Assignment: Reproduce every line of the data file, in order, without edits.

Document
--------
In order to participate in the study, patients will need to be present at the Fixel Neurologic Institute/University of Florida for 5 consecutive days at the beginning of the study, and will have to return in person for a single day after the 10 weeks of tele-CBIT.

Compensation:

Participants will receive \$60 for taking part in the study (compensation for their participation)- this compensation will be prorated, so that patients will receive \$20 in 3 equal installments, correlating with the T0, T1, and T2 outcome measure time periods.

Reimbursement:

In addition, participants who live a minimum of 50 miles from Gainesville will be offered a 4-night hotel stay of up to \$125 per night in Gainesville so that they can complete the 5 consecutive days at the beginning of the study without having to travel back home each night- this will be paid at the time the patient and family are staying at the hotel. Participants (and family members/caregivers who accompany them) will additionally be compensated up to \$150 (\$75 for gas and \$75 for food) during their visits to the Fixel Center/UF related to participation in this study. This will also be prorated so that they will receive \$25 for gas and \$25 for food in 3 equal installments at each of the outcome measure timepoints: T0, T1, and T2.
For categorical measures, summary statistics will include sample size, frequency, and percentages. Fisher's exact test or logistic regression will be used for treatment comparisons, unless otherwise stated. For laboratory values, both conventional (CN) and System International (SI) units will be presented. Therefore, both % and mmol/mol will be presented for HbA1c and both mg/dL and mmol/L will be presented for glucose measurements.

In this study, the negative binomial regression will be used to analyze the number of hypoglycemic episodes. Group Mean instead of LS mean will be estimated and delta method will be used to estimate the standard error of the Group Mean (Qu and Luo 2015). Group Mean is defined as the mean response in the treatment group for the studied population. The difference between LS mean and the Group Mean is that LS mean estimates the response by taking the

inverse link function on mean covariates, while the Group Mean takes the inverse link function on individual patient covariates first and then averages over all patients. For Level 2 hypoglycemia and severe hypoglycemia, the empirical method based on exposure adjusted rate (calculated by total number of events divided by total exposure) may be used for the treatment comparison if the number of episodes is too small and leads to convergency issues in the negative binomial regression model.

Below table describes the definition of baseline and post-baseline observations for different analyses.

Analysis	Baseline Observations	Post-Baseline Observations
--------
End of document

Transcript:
In order to participate in the study, patients will need to be present at the Fixel Neurologic Institute/University of Florida for 5 consecutive days at the beginning of the study, and will have to return in person for a single day after the 10 weeks of tele-CBIT.

Compensation:

Participants will receive \$60 for taking part in the study (compensation for their participation)- this compensation will be prorated, so that patients will receive \$20 in 3 equal installments, correlating with the T0, T1, and T2 outcome measure time periods.

Reimbursement:

In addition, participants who live a minimum of 50 miles from Gainesville will be offered a 4-night hotel stay of up to \$125 per night in Gainesville so that they can complete the 5 consecutive days at the beginning of the study without having to travel back home each night- this will be paid at the time the patient and family are staying at the hotel. Participants (and family members/caregivers who accompany them) will additionally be compensated up to \$150 (\$75 for gas and \$75 for food) during their visits to the Fixel Center/UF related to participation in this study. This will also be prorated so that they will receive \$25 for gas and \$25 for food in 3 equal installments at each of the outcome measure timepoints: T0, T1, and T2.
For categorical measures, summary statistics will include sample size, frequency, and percentages. Fisher's exact test or logistic regression will be used for treatment comparisons, unless otherwise stated. For laboratory values, both conventional (CN) and System International (SI) units will be presented. Therefore, both % and mmol/mol will be presented for HbA1c and both mg/dL and mmol/L will be presented for glucose measurements.

In this study, the negative binomial regression will be used to analyze the number of hypoglycemic episodes. Group Mean instead of LS mean will be estimated and delta method will be used to estimate the standard error of the Group Mean (Qu and Luo 2015). Group Mean is defined as the mean response in the treatment group for the studied population. The difference between LS mean and the Group Mean is that LS mean estimates the response by taking the

inverse link function on mean covariates, while the Group Mean takes the inverse link function on individual patient covariates first and then averages over all patients. For Level 2 hypoglycemia and severe hypoglycemia, the empirical method based on exposure adjusted rate (calculated by total number of events divided by total exposure) may be used for the treatment comparison if the number of episodes is too small and leads to convergency issues in the negative binomial regression model.

Below table describes the definition of baseline and post-baseline observations for different analyses.

Analysis	Baseline Observations	Post-Baseline Observations